MB. J. NORMAN LOCK YE R ON THE SUN. Dm Saturday, the 9th inst, Mr. .T. Norman Lockvpr. F.R.9., delivered his fourth and closing lecture at the Royal Institution, on " The Sun.'* In the course of the lecture he observed that when the flame of a common candle is examined in the same way that the sua is observed with a spectroscope, it is found that when the flame is in]any way disturbed, |*UOS of different kinds are thrown out from its interior towards its exterior. In like manner, when from any cause disturbances are set up in the sun, there are storms or outbursts of luminous iron, magnesium, bariam, and other vapours. It is evident, therefore, that there are layers underneath the external envelopes of the sun, portions of which layers become visible to us whenever there is the least disturbance. Spotsheing depressions in the external envelopes of the sun, it follows jtlmt an examination of the solar spots brings the astronomer nearer to the centre of the sun than does the observation of any other part of the orb. On examining the spots with a spectroscope, a general absorption of the rays of nil parts of the solar spectrum is seen, as well as a selective absorption, the latter being especially noticeable in the so-dium lines, ;tnd the greater the pressure of the sun's atmosphere the thicker are these absorption lines. In order to prove that increase of pressure, without variation in temperature, broadens the absorption lines, Mr. Lockyer threw upon the screen a continuous rainbow-like spectrum of the electric light, the dispersion being produced bv means of two hollow glass prisms filled with bisulphide of carbon. Just outside the slit of the electric hintern the light was made to p;iss through a glass tube filled with attenuated hydrogen gas; the tube contained also a lump of metallic sodium. Heat was applied to the bottom of the tube, Bo as to gradually vupoume 'the sodium, and the vapour was at first, of course, densest near the bottom of the tube, rather than at the top. The vapour intercepted none of the rays of the spectrum, except » portion of tbe yellow, consequently a dark band was cut in the yellow part of the spectrum upon the screen, but this band was thickest where the light had previously passed through the denser portions of the sodium vapour. "The appearance of this tapering dark line consequently proved tlwd where the pressure of the sodium was densest, it broadened the dark line in the yellow of the spectrum. Thus the broader the sodium absorption lines produced by a sun-spot, the greater is the pressure and quantity of the sr'dium atmosphere over that spot. There are now ninny large spots upon the solar disc, and it is a very curious fnet that they give scarcely any absorption in the yellow part of a spectrum, showing thereby that the spots are not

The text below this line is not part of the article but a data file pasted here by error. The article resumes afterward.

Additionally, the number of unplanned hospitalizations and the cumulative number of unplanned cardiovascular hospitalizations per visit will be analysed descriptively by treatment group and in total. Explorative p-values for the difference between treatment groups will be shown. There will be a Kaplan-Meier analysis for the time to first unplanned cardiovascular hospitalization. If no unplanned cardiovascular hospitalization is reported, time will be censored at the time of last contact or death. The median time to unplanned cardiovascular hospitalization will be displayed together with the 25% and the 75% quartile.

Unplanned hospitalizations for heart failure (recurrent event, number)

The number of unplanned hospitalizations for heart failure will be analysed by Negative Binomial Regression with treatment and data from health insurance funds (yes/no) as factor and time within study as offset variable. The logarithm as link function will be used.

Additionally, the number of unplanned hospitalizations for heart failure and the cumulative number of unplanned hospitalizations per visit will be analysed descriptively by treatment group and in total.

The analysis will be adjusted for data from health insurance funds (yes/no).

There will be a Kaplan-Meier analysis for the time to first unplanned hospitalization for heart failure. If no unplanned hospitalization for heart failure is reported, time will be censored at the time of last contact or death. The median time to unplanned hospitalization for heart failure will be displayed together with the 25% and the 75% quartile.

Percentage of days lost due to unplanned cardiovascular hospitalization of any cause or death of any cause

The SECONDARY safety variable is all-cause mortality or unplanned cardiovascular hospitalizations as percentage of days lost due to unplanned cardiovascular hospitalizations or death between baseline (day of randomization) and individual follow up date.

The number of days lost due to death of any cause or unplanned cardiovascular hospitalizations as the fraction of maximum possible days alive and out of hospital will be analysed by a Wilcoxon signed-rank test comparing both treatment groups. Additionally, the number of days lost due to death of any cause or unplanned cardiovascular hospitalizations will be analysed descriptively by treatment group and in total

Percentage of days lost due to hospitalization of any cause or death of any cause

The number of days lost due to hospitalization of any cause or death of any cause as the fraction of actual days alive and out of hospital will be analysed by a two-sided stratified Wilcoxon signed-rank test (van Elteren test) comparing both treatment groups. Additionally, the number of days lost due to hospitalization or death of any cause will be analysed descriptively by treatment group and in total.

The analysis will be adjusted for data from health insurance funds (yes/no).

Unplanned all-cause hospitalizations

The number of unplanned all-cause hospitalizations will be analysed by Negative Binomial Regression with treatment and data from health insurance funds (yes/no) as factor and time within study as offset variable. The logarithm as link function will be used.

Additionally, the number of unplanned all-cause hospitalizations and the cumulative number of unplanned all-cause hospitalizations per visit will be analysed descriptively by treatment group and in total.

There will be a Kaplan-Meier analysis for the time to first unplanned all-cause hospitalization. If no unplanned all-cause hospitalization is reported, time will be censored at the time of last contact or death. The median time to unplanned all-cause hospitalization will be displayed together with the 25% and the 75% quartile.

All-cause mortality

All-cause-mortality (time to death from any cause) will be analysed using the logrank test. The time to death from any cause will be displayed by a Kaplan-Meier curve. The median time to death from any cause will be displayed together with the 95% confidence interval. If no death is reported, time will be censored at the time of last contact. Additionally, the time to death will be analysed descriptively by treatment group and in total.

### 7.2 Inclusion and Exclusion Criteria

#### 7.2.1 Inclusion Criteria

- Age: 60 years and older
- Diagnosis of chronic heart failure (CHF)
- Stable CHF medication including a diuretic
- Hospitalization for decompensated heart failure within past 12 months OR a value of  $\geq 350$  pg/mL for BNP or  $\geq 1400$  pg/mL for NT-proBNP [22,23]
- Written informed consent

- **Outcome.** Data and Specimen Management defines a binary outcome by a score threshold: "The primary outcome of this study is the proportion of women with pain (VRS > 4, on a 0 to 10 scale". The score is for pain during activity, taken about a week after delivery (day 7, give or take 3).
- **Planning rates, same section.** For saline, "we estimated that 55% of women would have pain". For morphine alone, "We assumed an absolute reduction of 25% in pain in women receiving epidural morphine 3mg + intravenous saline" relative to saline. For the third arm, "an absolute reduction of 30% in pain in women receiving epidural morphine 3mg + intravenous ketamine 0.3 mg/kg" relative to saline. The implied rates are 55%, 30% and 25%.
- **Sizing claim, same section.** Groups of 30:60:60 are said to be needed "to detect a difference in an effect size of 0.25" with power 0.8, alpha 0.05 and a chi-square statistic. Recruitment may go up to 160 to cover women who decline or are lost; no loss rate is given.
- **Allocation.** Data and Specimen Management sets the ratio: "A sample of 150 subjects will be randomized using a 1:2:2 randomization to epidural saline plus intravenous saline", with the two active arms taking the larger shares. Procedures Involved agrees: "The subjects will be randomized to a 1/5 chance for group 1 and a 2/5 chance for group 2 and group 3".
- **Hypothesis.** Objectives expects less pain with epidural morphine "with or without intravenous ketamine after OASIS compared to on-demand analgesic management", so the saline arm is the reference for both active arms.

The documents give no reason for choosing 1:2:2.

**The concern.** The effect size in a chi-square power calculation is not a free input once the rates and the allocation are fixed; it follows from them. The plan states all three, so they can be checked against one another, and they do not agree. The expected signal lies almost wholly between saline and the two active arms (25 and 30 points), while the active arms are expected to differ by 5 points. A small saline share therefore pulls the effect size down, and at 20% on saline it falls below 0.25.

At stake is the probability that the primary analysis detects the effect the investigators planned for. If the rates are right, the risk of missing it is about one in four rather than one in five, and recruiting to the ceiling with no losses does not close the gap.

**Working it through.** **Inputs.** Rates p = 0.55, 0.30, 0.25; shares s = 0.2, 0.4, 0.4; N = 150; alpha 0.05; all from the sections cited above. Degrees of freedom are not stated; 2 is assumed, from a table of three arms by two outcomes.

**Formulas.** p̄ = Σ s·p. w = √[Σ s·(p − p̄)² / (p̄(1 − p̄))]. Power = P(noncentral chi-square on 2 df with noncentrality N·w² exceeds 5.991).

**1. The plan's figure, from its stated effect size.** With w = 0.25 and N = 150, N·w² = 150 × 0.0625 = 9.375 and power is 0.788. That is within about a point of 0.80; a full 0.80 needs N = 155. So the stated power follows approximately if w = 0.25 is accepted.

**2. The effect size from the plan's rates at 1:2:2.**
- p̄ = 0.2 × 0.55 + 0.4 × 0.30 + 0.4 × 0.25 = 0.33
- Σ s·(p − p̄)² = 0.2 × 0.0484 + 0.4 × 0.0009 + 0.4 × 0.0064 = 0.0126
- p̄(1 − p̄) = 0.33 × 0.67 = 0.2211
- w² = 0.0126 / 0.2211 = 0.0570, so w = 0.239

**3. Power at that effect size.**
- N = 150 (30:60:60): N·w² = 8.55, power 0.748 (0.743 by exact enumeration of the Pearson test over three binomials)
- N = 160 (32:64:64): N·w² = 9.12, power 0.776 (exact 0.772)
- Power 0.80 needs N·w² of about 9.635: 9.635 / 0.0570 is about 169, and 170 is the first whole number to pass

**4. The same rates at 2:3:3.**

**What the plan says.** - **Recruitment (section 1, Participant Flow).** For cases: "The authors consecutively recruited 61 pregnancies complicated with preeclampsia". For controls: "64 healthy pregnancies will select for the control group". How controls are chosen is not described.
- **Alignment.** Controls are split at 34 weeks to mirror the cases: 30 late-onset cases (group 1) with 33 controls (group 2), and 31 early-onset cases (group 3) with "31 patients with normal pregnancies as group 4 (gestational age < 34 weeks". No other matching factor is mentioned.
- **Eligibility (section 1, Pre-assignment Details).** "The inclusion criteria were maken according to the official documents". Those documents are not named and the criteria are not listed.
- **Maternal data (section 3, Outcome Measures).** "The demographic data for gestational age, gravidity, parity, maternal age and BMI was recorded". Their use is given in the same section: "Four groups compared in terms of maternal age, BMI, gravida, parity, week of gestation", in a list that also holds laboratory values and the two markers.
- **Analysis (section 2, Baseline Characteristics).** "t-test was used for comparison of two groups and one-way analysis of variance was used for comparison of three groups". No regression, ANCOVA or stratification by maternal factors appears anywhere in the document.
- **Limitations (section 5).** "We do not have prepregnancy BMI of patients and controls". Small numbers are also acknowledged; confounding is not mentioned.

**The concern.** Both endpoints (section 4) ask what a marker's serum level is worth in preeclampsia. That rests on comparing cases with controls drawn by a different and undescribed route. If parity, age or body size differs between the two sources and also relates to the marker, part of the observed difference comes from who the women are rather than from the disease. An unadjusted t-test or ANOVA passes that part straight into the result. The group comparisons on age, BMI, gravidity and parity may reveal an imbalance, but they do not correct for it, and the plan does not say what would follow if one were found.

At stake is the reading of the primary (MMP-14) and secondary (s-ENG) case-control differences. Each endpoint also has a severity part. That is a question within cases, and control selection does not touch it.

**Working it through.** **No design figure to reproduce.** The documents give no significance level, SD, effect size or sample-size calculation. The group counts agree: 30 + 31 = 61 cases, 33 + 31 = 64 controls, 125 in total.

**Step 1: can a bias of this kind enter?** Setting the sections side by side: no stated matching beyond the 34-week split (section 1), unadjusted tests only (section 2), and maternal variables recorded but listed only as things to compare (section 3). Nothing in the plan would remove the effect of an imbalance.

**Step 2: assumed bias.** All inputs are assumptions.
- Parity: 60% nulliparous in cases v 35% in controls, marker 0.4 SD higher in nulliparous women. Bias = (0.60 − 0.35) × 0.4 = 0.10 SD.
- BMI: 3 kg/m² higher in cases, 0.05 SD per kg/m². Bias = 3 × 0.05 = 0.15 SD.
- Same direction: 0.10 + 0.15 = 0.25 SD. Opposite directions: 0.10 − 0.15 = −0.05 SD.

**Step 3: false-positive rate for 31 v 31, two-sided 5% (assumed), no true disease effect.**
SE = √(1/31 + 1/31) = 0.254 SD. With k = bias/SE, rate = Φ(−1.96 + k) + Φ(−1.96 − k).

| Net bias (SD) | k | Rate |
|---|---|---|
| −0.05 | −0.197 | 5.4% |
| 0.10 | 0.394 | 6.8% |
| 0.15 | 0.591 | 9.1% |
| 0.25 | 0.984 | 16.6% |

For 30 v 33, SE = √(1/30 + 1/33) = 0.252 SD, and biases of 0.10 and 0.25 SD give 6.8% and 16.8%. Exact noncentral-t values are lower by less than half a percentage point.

alike at all times. There are, in the ordinary solar spectrum, bright lines as well as dark ones, and he thought that these would be found to be the most unchangeable lines in it, for the dark ones are constantly varying. The yellow line, so often seen in the spectrum of the solar prominences, was ouzo surmised to he aline belonging to hydrogen gas when the gas became luminous under certain very unusual conditions, hut after many experiments with hydrogen, tried by Dr. r'rankland and himself for more than a year, they were unable to make the luminous gas produce any such line. It was only on the previous Saturday that, while he (Mr. Lockyer) was examining the spectrum of a solar prominence, he saw the bright hydrogen lines of the prominence disappear almost entirely, while the yellow line retained its full luminosity and length. It would appear, therefore, to he certain that it is not a hydrogen line -, neither is it a sodium line, for it does not fall at" the right part of the yellow of the spectrum. Probably this perplexing line is due to some new substance common in the sun, but not yet known upon earth. A. very valuable paper on solar physics, once communicated to the Royal Society by Messrs. Balfour Stewart, De la line, and Loews, set forth that the photosphere of the sun might be considered to he a plane of condensation, and any changes in the pressure of the plane of condensation will cause very considerable changes tu take place in the spectra observed. For example, when the pressure of the plane of condensation of a common candle fl.ime is reduced by the aid of the air-pump, a halo of blue light begins to spread outside the flume »s the pressure is diminished, nud at last the candle name will give the spectrum of nearly pure carbon. The F line of hydrogen varies very much when the pressure is reduced, so this line is a very delicate indicator of the pressure of the atmosphere of the sun. Light is composed of waves varying in length, so that when a prominence bursts out upon the sun, and in the direction of the eye of the observer, more waves are thrown into the eye in a second of time ; if, on the other hand, the prominence be receding with a velocity at all comparable to that of light, the waves will be lengthened out, and a smaller number will cuter the eye in n second. This variation in wave-length caused by the rapid motion of solar flames produces zig-zag and irregular Hues in the spectrum, and by measurement of the deflection o£ the bright lines from their normal position, the velocity of motion of portions of the solar prominences may within certain limits he determined. The flames often rise or recede with a velocity of from GO to 10U miles per second, which, considering the size of the sun. is not a very excessive rate of motion. It seems as if the chromosphere is the outer hunt of the sun, for very little absorption takes place outside it, and there is evidence that the absorbing atmosphere of the sun and the photosphere begin together. As to what is below the photosnliere, spectrum analysis gives no information whatever, and he thought that in a sun-spot astronomers never get below the photosphere; lie considered the spots to be purely surface phenomena. The photosphere may be gaseous, cloudy, or even liquid, but certainly is not solid. He did not know the origin ol tbe continuous spectrum of the sun; a continuous spectrum may be thrown by dense luminous gases, as well as by white-hot solids; but it is consoling to be aware that it is equally unknown whether the continuous spectrum of a candle flame is due to solid, liquid, or gaseous matter. He would close his lecture with a lew general remarks about the nature of the sun. The sun, after all, is nothing but the nearest star; it is also a variable star, for the spots upon it, as proved by observations extending ever the last 50 years, are very plentiful at Borne periods, and very scarce at other periods; the interval between two maximum periods or two minimum periods, is about 11 years. We are now in a maximum period. There is also some connection between the spots on the sun and the sun's family of planets, for the positions of the plunets, more especially of Mercury anil Venus, have an influence upon the area ef the spots on the sun. The sun cannot be a ball of fire, for if it were it would burn itself out in a ridiculously short space of time, and there is reason to suppose that it is a hot globe now slowly cooling. If we accept the hypothesis of Laplace, that the sun was formed originally by the condensation of a tremendous nebula, it is not difficult to imagine that it is now slowly cooling; and as it had nn enormous initial temperature to start with, the cooling will go on through untold ages, until nt last, having absorbed all its surrounding planets into its mass, it will in the end roll through space a cold dark ball. Afterwards, perhaps, it may clash against another dark ball like itself, and the force of the blow may be proved by calculation to be sufficient to generate light and heat, a new sun, and other worlds.